So, any one little detail in a swimmer’s overall composition – a little tilt of the head, a little tension in a muscle on the back, a misshape in the path of a recovery arm swing, a little extra splash on the entry, and extension not quite on track, a few bubbles on the kick, a slightly less-than-optimal SPL, a little inconsistency in tempo, – any of these by itself may not be so consequential. But all those corrections add up to a compound advantage that is definitely noticed and appreciated once the swimmer embraces the discipline of this approach. Hence, the meticulous nature of our coaching and our training methodology.

Efficiency is about energy. Every error in your swimming costs energy, and all those little errors add up and contribute to pre-mature exhaustion. Collect enough errors in energy use and it will add up to injury. Take the time and and make the mindful effort to examine each of these and remove them and you will conserve energy which can then be cashed in for greater distance and greater speed.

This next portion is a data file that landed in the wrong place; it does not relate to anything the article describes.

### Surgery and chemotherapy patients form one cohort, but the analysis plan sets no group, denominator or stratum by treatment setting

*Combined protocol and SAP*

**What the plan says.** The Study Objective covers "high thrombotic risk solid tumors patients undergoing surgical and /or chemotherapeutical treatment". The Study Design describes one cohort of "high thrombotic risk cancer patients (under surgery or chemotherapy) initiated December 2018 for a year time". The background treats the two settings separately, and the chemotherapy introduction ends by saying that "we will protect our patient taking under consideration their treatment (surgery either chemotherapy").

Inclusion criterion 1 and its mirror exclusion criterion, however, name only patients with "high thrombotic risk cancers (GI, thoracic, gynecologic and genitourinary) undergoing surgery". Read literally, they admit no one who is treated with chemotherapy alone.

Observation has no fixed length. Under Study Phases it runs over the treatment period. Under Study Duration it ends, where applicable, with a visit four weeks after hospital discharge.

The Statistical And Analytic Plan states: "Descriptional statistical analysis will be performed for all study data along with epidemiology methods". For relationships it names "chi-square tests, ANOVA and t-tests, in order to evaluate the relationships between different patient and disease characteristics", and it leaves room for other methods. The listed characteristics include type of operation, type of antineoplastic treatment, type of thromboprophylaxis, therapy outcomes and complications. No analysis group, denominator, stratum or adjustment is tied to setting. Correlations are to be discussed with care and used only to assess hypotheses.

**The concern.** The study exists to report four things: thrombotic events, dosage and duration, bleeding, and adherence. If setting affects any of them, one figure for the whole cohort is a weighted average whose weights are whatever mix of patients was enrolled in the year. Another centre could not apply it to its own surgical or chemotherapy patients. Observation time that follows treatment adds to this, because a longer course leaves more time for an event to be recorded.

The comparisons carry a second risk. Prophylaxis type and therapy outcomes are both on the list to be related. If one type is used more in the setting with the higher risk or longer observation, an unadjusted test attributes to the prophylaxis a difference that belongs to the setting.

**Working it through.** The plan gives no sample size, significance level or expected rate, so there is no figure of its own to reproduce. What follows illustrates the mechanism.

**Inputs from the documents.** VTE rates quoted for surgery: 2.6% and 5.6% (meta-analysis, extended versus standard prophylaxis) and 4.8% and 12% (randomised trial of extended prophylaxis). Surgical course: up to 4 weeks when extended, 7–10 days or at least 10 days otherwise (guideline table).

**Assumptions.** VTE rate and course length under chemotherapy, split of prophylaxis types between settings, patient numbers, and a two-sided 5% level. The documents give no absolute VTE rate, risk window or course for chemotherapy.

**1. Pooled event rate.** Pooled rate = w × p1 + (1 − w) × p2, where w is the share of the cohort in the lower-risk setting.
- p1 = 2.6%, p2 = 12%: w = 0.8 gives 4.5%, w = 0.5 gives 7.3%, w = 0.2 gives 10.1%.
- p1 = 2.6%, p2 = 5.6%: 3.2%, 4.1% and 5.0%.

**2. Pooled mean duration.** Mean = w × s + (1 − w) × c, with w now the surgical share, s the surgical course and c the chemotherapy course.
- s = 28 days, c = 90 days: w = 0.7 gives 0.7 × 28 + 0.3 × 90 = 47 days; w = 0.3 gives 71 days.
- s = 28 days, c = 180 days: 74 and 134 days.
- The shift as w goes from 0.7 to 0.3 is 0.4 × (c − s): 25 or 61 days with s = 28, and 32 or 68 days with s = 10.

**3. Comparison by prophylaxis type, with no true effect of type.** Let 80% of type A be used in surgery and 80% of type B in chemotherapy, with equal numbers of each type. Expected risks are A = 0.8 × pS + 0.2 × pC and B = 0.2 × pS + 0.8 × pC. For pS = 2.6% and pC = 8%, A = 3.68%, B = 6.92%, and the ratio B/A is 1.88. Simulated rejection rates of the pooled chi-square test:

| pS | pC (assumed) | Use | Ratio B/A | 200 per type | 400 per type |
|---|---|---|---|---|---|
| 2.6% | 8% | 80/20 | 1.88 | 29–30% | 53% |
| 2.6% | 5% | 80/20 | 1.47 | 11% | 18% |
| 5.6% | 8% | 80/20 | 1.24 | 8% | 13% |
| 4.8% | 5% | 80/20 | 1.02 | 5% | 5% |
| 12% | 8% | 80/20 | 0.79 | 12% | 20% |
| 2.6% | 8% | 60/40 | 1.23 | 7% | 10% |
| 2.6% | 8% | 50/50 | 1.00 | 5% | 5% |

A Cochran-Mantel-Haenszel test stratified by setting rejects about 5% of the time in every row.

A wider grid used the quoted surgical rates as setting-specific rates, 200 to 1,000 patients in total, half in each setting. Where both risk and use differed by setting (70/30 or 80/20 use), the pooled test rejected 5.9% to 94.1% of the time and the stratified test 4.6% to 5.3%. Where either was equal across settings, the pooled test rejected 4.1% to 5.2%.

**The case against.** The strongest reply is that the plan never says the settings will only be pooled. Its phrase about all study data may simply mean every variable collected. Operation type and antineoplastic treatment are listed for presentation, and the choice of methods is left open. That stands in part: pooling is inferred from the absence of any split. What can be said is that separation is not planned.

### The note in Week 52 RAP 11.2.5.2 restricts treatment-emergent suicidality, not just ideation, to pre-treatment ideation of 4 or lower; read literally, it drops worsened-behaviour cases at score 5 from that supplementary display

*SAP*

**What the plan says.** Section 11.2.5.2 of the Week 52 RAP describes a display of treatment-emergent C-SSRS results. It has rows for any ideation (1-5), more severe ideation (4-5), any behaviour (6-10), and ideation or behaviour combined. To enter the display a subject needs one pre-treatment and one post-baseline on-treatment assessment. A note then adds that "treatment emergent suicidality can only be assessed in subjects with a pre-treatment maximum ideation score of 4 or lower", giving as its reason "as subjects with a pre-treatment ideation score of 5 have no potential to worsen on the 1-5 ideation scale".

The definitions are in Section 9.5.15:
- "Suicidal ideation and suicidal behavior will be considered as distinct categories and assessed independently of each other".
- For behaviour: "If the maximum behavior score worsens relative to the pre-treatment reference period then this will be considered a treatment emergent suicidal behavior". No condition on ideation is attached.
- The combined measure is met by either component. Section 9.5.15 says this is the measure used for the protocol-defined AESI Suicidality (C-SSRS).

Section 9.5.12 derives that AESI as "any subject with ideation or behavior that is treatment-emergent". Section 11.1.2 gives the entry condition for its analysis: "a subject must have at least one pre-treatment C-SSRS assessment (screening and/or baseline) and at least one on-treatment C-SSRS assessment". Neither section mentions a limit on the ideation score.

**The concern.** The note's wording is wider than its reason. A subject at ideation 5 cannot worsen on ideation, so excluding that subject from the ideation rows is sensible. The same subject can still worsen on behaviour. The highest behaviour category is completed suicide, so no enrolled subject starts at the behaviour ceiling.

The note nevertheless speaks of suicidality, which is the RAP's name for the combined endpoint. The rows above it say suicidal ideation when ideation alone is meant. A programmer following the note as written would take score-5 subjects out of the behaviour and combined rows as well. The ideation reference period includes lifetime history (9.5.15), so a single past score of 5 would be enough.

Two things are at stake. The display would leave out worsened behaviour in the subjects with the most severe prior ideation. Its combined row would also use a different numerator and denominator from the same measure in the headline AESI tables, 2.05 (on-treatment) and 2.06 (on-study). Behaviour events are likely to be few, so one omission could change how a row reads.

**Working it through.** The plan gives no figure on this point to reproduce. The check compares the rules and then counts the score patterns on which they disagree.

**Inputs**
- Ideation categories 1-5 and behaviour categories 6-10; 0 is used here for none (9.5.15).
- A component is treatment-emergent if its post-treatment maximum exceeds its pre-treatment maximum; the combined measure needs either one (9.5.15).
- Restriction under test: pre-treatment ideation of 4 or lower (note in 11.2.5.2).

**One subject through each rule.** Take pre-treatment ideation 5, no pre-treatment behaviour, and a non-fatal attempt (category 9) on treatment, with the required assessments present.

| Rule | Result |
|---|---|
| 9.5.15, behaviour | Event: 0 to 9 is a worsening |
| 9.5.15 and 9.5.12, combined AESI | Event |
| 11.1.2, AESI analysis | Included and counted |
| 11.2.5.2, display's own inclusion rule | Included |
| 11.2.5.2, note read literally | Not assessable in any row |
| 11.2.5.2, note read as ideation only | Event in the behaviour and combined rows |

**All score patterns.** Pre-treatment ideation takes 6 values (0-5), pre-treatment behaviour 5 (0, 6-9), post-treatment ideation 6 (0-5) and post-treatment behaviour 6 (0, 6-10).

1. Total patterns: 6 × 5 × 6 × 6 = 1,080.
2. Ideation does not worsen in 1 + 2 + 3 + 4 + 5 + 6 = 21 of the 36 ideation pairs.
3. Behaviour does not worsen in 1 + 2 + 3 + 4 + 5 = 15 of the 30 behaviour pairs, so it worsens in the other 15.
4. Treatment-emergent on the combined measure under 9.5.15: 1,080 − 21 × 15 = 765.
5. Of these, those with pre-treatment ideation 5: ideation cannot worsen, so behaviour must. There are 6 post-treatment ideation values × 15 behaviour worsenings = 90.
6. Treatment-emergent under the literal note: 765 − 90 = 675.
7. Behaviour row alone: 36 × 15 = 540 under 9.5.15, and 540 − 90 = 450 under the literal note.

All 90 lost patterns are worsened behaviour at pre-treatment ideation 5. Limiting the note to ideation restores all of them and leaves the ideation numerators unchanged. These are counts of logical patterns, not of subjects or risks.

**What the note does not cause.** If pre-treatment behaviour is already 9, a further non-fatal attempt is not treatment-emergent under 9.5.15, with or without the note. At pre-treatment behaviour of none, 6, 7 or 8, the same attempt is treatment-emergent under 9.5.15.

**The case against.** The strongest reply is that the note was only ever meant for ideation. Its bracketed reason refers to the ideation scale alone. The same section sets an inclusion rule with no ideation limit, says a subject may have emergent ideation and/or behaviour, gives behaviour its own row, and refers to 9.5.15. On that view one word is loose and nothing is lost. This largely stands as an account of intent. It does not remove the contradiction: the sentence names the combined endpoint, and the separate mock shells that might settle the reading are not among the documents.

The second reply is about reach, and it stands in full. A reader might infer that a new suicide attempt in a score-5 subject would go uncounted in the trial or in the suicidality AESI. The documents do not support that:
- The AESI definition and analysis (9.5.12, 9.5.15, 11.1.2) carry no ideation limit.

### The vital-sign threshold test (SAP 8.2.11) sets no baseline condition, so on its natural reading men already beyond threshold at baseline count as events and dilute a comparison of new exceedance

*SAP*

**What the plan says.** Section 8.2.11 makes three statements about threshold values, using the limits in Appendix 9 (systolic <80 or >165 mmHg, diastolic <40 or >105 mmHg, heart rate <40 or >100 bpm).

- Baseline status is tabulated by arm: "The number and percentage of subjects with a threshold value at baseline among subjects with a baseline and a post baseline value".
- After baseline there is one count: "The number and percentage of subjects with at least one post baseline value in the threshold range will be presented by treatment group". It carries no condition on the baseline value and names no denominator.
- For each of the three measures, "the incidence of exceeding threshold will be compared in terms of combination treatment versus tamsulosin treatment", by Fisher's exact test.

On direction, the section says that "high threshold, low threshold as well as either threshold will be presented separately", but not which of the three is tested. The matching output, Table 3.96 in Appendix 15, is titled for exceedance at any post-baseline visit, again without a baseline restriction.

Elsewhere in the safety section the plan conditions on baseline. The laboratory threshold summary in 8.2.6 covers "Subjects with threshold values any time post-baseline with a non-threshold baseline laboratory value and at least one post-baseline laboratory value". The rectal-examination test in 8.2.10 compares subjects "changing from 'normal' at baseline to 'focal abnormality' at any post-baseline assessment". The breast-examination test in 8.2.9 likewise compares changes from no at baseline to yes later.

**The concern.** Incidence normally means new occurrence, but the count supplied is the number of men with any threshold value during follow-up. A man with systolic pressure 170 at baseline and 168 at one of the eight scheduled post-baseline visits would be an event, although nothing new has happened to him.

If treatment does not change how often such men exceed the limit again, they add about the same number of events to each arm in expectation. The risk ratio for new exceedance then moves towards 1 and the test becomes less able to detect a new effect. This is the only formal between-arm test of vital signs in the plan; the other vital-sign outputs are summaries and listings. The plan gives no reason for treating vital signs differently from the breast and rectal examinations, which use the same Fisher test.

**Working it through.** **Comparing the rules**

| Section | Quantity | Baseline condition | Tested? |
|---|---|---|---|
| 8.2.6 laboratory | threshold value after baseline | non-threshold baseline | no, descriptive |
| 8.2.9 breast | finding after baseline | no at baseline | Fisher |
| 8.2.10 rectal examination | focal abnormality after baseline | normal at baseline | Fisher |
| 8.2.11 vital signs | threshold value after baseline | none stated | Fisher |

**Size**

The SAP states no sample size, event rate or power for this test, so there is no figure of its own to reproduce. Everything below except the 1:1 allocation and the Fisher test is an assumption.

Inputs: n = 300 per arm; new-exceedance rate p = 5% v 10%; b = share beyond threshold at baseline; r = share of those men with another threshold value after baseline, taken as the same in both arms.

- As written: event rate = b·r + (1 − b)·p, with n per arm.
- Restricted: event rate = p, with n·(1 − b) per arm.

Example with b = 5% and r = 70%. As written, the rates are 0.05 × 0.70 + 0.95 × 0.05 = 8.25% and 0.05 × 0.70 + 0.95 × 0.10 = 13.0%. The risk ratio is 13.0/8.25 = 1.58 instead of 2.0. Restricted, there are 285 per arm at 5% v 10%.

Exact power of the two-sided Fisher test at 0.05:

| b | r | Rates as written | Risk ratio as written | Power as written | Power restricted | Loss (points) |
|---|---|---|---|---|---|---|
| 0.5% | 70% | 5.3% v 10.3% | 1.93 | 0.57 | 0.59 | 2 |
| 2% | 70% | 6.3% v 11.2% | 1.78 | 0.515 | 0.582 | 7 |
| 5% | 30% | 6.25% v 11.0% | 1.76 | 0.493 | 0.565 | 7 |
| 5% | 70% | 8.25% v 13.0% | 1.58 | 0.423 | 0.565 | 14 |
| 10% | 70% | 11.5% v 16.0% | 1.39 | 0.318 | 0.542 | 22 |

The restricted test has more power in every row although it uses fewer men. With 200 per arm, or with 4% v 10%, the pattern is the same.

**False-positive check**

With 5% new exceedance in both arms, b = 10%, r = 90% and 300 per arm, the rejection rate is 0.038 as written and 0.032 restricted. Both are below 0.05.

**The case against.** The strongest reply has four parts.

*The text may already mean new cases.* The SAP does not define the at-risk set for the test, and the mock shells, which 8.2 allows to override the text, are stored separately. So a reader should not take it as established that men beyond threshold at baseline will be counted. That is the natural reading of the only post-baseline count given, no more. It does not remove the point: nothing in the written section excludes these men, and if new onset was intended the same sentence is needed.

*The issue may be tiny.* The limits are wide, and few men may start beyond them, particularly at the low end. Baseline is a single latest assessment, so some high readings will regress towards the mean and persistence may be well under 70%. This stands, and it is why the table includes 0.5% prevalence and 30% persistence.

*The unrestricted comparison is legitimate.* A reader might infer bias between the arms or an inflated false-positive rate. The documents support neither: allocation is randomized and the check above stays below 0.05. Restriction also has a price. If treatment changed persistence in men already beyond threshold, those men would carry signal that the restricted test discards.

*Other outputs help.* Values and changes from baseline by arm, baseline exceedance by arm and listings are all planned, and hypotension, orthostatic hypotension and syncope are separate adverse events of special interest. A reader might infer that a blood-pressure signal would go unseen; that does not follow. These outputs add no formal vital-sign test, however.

Misuses of energy are hard to detect directly in swimming. So we provide a meticulous, gradually deepening system for diagnosing then removing these errors. Our job as the TI Coach is to help you work at an appropriate pace and understanding so that you make steady progress with higher enjoyment without being overwhelmed by the unavoidable complexity of swimming mastery.

Efficiency is not just about going faster, it is about swimming in a way that aligns better with physics and physiology and those conveniently produce better health and happiness too. Good use of energy is tied directly to improved performance, and as the theory goes, tied directly to enjoyment also. Physics and psychology meet.

So, in the pursuit of greater speed I hope you will consider using a larger array of indicators for judging your efficiency than just noting if some change makes you go faster or not.

PS – if you have ideas for how to improve or expand this Efficiency Judging method I would appreciate hearing them. Send me a note any time!